Here are some ways you can produce more effective managers and nurture the traits that make managers great.

1. Train new managers after you’ve promoted them

When you promote stellar employees into managerial roles, you also must give them the tools to manage people successfully. They may feel ready to lead a team, but it’s up to the employer to be certain they know the responsibilities involved, and how your organization wants them to execute those responsibilities.

It also doesn’t hurt to prepare new managers for the role before you hire or promote them into it. Talk with them about what the job will be like, especially if they haven’t managed before. Go over what’s needed and what’s nice to have. Be open about the struggles and the stress the new manager can expect to experience. Make sure they have the desire to manage.

2. Practice presence

Most managers don’t want to or have the time to micromanage. They hope their reports have the skills and knowledge to do the job they were hired to do, and so they take a hands-off approach and let their reports get to it. Or they’re too busy with their own projects to do anything more than basic managerial duties. But that’s a sure way to see projects or tasks go off-track, especially if managers don’t make themselves available for troubleshooting or provide clarity on instructions.

Remind your managers to treat silence from their reports as an opportunity to check in, offer an ear, problem-solve or simply cheerlead. Check-ins don’t have to be formal or overwhelming or take more time than necessary. Less formal than a software tracking system but still as productive, a scheduled check-in call (at an agreed-upon frequency) gives managers insight into projects and helps employees feel heard and celebrated.

3. Guide the guiders

Good managers don’t necessarily have all the answers—but they know where to get them. Company leadership should aim to provide managers at all levels with the resources and training they need to do their best for their reports. Do your people-leaders have access to mentors either inside the company or with partners or resource groups, and do you encourage these relationships? Mentorship programs, “day-in-the-life-of” presentations or even informal programs that connect managers from different departments can provide managers with inspiration and support.

4. Promote teamwork among managers

Are your managers operating as a team? Each of your managers has a distinct personality and approach to management that affects their leadership style. To bring managers together, you need something to unite them. This is your company culture—the personality of the organization, its mission and values, working environment, policies and practices. Ensure your managers are following consistent management practices, making decisions aligned with the values of the company and regularly communicating with one another about their needs, obstacles and workforce changes.

Neither good managers nor bad managers exist in a vacuum. They have either the support or the inattention of company leadership—and the latter may lead to dangerous consequences. A culture of poor management can lead to employee dissatisfaction, burnout and increased turnover, all of which can be costly. An investment in selecting with intention and training your managers is not just an investment in them, but an investment in the company.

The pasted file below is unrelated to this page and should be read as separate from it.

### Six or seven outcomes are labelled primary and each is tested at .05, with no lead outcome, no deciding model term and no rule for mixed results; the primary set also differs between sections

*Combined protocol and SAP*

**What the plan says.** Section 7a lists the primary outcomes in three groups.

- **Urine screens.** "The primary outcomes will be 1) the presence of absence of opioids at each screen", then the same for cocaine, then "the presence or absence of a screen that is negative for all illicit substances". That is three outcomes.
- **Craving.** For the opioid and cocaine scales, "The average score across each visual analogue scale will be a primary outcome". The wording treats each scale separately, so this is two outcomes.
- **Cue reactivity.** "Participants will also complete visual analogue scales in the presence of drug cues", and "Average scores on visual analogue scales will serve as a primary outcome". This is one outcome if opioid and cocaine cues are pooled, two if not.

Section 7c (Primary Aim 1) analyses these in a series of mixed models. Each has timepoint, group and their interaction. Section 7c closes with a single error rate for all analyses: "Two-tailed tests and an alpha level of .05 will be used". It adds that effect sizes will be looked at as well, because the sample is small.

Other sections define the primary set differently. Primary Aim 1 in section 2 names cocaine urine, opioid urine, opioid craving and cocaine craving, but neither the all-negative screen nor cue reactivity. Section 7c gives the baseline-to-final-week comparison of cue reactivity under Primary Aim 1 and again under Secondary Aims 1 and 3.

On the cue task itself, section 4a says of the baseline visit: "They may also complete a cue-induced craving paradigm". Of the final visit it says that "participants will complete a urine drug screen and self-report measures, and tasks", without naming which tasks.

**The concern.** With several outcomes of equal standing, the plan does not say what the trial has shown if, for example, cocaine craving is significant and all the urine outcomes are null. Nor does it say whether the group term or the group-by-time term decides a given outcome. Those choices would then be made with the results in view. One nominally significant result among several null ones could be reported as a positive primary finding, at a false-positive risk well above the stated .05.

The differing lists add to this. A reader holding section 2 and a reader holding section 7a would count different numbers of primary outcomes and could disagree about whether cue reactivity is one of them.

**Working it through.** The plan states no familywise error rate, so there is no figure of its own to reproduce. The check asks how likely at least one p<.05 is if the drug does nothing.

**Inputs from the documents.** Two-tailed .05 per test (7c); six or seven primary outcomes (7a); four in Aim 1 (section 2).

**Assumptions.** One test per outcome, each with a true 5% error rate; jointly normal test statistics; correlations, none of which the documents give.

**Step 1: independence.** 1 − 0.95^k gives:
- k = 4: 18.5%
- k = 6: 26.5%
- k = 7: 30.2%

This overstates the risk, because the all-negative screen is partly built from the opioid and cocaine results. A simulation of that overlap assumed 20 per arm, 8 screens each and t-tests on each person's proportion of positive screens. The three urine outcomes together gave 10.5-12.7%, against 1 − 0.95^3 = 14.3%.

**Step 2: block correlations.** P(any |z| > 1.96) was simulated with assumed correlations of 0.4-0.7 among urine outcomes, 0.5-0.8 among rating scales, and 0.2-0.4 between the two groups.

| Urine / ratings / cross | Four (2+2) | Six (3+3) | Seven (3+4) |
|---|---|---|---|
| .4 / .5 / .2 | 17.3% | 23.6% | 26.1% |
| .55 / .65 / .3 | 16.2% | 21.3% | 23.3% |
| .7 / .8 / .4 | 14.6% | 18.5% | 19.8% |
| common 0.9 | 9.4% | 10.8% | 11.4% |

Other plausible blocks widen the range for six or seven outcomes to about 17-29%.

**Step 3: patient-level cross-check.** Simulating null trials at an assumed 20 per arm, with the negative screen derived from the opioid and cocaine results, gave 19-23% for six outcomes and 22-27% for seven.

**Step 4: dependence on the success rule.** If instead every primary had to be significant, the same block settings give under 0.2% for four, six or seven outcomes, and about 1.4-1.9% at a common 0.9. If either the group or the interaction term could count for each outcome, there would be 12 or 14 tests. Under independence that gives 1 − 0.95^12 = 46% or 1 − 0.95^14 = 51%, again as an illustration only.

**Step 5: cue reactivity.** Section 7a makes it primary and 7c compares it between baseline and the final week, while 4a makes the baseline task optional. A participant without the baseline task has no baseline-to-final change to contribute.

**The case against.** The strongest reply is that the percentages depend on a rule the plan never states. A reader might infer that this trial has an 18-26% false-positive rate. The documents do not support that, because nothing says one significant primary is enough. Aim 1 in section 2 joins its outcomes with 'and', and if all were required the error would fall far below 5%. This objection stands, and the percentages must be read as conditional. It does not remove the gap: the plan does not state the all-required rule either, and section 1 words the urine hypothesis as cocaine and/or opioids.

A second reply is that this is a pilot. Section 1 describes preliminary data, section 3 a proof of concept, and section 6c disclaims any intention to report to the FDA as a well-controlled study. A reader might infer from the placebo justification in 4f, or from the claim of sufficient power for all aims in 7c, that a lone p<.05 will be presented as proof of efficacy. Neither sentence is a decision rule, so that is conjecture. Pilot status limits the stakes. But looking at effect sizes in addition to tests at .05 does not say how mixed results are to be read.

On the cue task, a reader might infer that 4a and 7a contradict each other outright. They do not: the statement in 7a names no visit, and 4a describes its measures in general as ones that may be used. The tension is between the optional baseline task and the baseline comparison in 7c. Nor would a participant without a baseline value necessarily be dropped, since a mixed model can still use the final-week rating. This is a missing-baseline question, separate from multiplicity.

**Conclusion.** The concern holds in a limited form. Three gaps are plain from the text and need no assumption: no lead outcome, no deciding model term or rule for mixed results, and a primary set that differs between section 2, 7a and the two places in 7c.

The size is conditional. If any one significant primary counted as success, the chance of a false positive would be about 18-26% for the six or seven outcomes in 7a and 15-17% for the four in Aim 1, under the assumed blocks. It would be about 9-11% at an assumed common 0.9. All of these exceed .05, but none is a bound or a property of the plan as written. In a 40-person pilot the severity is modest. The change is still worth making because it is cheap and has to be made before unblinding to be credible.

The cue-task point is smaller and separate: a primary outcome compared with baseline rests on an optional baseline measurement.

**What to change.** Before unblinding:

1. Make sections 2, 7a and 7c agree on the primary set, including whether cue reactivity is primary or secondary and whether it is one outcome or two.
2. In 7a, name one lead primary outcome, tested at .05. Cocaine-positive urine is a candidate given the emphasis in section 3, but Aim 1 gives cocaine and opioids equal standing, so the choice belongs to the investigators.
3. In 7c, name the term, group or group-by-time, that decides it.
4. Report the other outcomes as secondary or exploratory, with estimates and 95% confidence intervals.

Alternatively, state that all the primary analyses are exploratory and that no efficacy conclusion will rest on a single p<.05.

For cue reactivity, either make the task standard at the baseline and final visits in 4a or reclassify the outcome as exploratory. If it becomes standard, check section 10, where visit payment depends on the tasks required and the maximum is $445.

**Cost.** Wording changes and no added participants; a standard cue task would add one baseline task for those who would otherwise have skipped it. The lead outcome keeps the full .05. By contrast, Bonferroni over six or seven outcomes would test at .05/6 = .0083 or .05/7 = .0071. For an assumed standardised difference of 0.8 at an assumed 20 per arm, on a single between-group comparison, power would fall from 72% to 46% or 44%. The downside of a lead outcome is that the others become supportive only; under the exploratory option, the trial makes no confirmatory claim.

News of Interest

Might the Next COVID-19 Vaccine Be a Nasal Spray?

While COVID-19 vaccines and boosters have been helpful at protecting people from severe hospitalization and death, they have been less effective at preventing symptomatic cases of the disease. Now researchers are looking at novel ways to keep COVID-19 from infecting human cells.

Researchers at Cornell University have been testing a nasal spray that blocks COVID-19 infection. Their study discovered a small molecule that, if sprayed into the nose, may help prevent COVID-19 from infecting cells.

How Eye Imaging Technology Could Help Robots and Cars See Better

Engineers at Duke University demonstrated a light detection and ranging system that is fast and accurate enough that it could potentially improve the vision of autonomous systems such as driverless cars and robotic manufacturing plants, using lessons learned from the eye-imaging technology optical coherence tomography (OCT).

Even though robots don’t have eyes with retinas, the key to helping them see and interact with the world more naturally and safely may rest in OCT machines commonly found in eye care offices. Click here for more information.

Eye Tracking Provides Clues on Harassment

According to a New Edwin University team, looking at people’s bodies, rather than their faces, may be linked with harmful attitudes toward sexual assault. The team used eye tracking technology and self-reported measures to examine how men and women look at the opposite sex.

An interesting finding was that excessive body gaze or ogling is one sign a person is likely to believe women tolerate or invite rough sexual conduct. Click here for more information.

Getty Images photo credits—metrics: PeopleImages; mask: CentrallTAlliance; managers: Philip Steury; nasal spray: ProfessionalStudioImages; robot: voyager624; and eye tracking: Peter Finch.